Malibu Library to soon stock Narcan


The overdose-reversing drug Narcan, also known by its generic name naloxone, will soon be available at Los Angeles County libraries after a vote this week by the LACO Board of Supervisors. The drug, which comes in a nasal spray, will be distributed to the Malibu Library as well since it is part of the county library system.

Supervisor Janice Hahn brought the motion to the board, she said, because firefighters and other emergency responders often carry the overdose antidote. Hahn said she wanted the resource to be available closer to the community especially since the recent rampant use of opioids in Southern California has seen an uptick of accidental drug overdoses in LACO up 48 percent in 2020. According to an LACO Department of Public Health study the rise in drug deaths from methamphetamine and fentanyl suggests pandemic related drug use has been a significant and tragic outcome.

Skye Patrick, the director of the LACO Library System said, “The goal is to have a supply of Narcan at all 85 county libraries.” Before that happens, however, there are a few steps that need to take place first. After library staff was just alerted to the supervisors’ decision, union workers will meet to learn more about the administration and effects of the drug. They’ll be meeting with other library “partners” such as San Francisco, Denver, Salt Lake City, and Philadelphia public libraries, who already have a system of Narcan distribution in place.

The LACO library system will then be working with county health officials on how to administer the drug. This is a voluntary step for staff employees. 

“We’ll train everyone who wants to be trained,” Patrick said. “They have to right to administer this life-saving drug or not. Because we have not had an overdose or a fentanyl poisoning at a county library, it wasn’t immediately prioritized, but as Supervisor Hahn mentioned there’s an increase of drug abuse, fentanyl poisoning in our young people, as well as our unhoused. This is the right time for us to do something like this.”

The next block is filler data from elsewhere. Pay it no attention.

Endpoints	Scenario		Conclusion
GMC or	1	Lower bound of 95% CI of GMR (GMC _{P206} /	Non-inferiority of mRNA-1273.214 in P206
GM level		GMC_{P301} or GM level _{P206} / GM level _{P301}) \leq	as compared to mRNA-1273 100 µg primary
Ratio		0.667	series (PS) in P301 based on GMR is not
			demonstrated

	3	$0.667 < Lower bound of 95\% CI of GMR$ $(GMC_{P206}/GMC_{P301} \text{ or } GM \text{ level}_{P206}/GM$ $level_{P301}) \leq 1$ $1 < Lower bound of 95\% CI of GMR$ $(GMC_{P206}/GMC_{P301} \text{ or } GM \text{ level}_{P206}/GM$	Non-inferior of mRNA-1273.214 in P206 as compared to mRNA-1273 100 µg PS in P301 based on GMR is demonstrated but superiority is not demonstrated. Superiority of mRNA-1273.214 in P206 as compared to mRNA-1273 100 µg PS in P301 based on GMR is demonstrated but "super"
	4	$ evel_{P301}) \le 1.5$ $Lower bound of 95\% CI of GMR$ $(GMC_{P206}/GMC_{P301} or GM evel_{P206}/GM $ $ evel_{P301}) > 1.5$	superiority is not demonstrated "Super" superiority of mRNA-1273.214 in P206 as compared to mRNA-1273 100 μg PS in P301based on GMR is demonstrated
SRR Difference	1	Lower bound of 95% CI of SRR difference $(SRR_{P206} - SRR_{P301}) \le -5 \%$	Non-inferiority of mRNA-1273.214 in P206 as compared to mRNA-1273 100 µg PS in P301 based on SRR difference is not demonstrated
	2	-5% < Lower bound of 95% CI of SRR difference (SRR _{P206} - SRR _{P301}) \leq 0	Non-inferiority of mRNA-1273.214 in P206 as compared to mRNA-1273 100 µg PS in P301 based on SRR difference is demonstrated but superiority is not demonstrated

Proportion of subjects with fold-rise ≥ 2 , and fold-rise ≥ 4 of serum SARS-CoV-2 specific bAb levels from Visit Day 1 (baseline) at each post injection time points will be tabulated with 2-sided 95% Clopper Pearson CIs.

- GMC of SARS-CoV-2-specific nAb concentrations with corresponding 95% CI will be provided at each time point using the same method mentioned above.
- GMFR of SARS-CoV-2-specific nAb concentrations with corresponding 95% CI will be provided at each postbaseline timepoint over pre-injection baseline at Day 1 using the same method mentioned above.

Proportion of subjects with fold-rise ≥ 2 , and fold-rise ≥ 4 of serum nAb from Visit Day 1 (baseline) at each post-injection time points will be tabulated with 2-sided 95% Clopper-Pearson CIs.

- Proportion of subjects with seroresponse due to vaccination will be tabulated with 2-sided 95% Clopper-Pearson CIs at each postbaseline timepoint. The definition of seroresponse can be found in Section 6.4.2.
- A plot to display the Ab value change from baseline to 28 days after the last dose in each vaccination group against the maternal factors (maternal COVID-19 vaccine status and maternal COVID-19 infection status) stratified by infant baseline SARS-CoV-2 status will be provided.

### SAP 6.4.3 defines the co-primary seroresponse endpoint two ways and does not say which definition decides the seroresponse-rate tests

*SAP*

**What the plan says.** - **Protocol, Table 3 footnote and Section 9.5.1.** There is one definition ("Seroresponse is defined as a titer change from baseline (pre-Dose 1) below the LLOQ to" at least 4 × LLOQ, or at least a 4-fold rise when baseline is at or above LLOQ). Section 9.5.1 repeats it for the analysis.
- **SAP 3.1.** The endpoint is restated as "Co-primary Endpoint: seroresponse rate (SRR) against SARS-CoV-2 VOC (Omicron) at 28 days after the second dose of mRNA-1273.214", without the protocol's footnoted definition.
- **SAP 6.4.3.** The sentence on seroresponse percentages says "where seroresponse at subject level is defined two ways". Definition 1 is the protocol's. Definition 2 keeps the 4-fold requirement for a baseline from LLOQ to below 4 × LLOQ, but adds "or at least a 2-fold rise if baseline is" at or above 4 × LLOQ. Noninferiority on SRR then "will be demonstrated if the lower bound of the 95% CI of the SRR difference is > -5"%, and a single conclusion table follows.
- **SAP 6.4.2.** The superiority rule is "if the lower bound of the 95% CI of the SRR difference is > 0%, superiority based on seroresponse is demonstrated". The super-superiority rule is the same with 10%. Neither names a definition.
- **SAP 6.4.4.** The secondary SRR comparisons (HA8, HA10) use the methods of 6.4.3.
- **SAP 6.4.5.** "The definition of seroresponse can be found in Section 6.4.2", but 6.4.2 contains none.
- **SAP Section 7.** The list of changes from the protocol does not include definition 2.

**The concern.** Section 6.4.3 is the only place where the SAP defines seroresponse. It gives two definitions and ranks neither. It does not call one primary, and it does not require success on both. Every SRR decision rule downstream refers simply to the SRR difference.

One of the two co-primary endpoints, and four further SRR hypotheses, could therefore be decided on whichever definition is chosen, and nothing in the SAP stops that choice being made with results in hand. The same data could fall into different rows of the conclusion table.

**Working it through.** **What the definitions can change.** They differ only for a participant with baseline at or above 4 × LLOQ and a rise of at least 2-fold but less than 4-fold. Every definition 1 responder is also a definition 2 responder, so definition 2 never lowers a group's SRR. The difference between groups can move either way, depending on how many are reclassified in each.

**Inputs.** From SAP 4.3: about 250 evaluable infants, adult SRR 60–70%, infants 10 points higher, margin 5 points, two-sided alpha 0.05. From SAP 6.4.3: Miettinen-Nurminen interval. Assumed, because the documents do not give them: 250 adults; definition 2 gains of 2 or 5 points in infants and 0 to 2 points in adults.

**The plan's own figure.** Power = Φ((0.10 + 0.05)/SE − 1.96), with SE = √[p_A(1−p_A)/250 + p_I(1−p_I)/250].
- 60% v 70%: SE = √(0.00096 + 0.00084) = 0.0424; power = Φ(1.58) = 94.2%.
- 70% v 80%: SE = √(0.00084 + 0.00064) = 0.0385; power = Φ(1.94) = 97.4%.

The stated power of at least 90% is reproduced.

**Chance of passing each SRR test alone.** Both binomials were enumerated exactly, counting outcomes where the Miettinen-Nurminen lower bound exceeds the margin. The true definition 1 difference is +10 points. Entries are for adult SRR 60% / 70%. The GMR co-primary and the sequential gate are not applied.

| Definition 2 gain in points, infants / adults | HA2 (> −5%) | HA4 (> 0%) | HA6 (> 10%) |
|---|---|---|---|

The county librarian said it was her understanding that as a nasal spray, Narcan is simply squirted into a victim’s nostril and it “revives them from an OD.” Naloxone is said to not have ill effects if administered to someone who is not overdosing on drugs other than opioids or fentanyl.

The board will be studying if the county library system can also be used as a distribution site for Narcan. 

“One benefit that we’re looking at is whether or not our county libraries can distribute Narcan for customers,” Patrick said. “Meaning if a parent or guardian comes in and would like to have one of these (vials) at home in case someone in their family overdoses or experiences a fentanyl or opioid poisoning we can distribute it. We’re looking into it.” 

Patrick estimates a system for using the overdose reversal drug won’t be in place until perhaps the beginning of 2023.

In the meantime, Santa Monica-Malibu Unified School District Superintendent Dr. Ben Drati reminded in a memo this week that fentanyl poisoning and death is on the rise in area youth. There have been two publicized deaths in recent weeks of teenagers in Los Angeles and Riverside. In June, three Santa Monica students recovered after overdosing on fentanyl-laced drugs. And it is a big issue that fentanyl, 80 to 100 times more powerful than morphine, is being surreptitiously added to other drugs such as pills, injectables, and even in marijuana. The person ingesting the fentanyl may not even be aware they are taking it. 

As a precaution each SMMUSD secondary school has been equipped with Narcan since 2018 and more supplies have been ordered.

A scary discovery was also just made this week at Los Angeles International Airport. Authorities seized roughly 12,000 pills believed to contain fentanyl. The pills were being smuggled in candy boxes. Fentanyl pills are easily disguised as colorful candy or pieces of chalk. 

Drati urges parents to speak openly with their children about the serious consequences of drug use and wrote, “One pill can kill.”

The superintendent’s letter also included a 24/7 Mental Health and Substance Use Access and Assessment Hotline (888-818-1115) to get help for a friend or loved one struggling with substance abuse.